Clifton Hill renovation staying put instead of selling adds up house sale

She also wanted to plan for the future, living on the same property but not in its entirety,” says architect Justin Mallia, whose brief to come up with a scheme also coincided with a neighbour deciding to add a large extension that impacted on this property.

The contemporary wing also responds to the period home.Credit:Peter Bennetts

“My client’s favourite portion of her back garden was largely in shadow as a result,” he adds.

Although there was also a gradual fall across the 420-square-metre site, Mallia Architecture was able to build up the rear of the property to create elevated gardens.

A new laser-cut steel fence also snakes around the back gardens to diffuse the northern light, as well as create a softer and more private edge.

The two new dwellings, made from recycled brick and featuring generous glazing framed by deep timber reveals, are clearly new additions.

The rear elevation of the development.

The rear elevation of the development.Credit:Peter Bennetts

However, this contemporary wing also responds to the period home, extending the quaint picket fence to form a screen for the communal parking in the basement below.

“The owner was also keen to retain as many of the established trees as possible,” says Mallia, pointing out the large beech and birch trees.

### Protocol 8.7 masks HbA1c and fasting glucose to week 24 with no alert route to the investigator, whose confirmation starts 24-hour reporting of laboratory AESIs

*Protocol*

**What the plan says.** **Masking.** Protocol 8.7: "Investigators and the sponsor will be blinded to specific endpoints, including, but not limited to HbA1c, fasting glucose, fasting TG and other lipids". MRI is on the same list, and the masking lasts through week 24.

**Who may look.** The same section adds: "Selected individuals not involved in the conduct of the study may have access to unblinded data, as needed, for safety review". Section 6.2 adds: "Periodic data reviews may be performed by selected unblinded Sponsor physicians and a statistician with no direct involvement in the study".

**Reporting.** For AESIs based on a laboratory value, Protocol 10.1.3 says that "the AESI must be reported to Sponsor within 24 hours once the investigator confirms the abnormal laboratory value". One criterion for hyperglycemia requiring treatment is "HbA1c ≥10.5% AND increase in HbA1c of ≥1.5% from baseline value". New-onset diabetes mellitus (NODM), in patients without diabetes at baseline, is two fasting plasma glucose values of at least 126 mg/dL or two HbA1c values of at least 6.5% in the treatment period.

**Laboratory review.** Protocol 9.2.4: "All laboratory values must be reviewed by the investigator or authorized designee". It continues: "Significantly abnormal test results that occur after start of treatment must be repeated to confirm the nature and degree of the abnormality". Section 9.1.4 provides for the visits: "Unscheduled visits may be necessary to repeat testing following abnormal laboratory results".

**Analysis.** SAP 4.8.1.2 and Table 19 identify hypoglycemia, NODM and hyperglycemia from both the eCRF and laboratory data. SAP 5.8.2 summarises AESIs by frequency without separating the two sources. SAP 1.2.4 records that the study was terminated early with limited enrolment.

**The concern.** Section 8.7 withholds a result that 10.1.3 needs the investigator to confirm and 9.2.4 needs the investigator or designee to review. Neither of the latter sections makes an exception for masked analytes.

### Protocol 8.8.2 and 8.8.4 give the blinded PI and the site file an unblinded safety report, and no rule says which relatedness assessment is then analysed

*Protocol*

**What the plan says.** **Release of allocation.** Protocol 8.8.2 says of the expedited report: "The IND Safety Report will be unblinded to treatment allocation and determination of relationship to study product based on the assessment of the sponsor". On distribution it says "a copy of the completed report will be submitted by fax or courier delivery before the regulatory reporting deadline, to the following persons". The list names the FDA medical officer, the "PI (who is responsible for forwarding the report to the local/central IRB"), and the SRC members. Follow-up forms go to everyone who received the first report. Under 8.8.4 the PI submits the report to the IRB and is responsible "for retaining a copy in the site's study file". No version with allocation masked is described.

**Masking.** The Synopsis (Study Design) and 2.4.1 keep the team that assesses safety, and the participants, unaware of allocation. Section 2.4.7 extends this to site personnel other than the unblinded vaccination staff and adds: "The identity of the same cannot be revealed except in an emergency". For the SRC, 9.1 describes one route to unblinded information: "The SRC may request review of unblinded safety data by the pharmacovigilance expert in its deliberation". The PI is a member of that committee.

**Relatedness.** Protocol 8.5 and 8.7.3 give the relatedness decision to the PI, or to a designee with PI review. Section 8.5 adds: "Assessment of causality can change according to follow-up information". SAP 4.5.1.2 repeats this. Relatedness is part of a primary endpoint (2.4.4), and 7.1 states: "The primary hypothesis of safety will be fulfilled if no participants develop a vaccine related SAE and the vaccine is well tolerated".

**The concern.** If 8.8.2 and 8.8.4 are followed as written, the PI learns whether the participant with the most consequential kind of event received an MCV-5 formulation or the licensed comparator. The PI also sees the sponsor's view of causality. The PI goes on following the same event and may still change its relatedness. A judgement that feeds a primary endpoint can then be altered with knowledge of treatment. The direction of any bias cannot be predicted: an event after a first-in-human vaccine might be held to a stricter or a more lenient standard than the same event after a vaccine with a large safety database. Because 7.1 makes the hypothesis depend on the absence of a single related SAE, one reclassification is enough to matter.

As a consequence, the elevated walkway, which will eventually be covered with vines, is a highly ‘curated’ journey.

The trees have been retained, and importantly, a number of outdoor ‘pockets’ of gardens and terraces can be enjoyed independently.

Mallia spends a considerable amount of time in Florence and has experienced the complexity of many of the palazzos.

“Many are quite complicated spaces, with winding steps that bring you to various parts of the property.

You might approach at street level, then wind your way up a few stairs and engage with the landscape in a different way.”

The layout of the three dwellings at Clifton Hill is also a surprise (although that of the original home can be found elsewhere).

The new wing, comprising the two units, ‘piggy-back’ each other.


Although each one has its own front door accessed from the arbour, and a separate garden and terrace, the two can become one if required.

A timber bookshelf can be left permanently locked or opened if the two units are required.

“The owner regularly has family and guests staying over, as well as a number of international students,” says Mallia.

So the larger 100-square metre unit, with articulated views over the original terracotta tiled roof can be increased in area by 50 square metres (the third abode), if required.


The larger of the two units, now the owner’s main residence, now contains everything she needs.

There’s a generous open plan kitchen and living space, together with two bedrooms and a bathroom.

She now also has two outdoor terraces and also a roof garden, all of which enjoy privacy from neighbours and benefit from full northern light.

International students who stay at the house have developed a fondness not just for the period home, but also the new accommodation.

“I recall the words of one student from Bolivia who before the work started, said, ‘Treat this place carefully. Our memories of Australia are strongly connected to this place’,” says Mallia, who has not only kept the memory of the Edwardian house alive, but also artfully demonstrated what can be achieved when architecture is delivered by the right hands.

“This isn’t simply a renovation for the present.

It allows our client to choose how she wants to live now, but also in the future, perhaps even scaling down to the smaller unit,” he adds.

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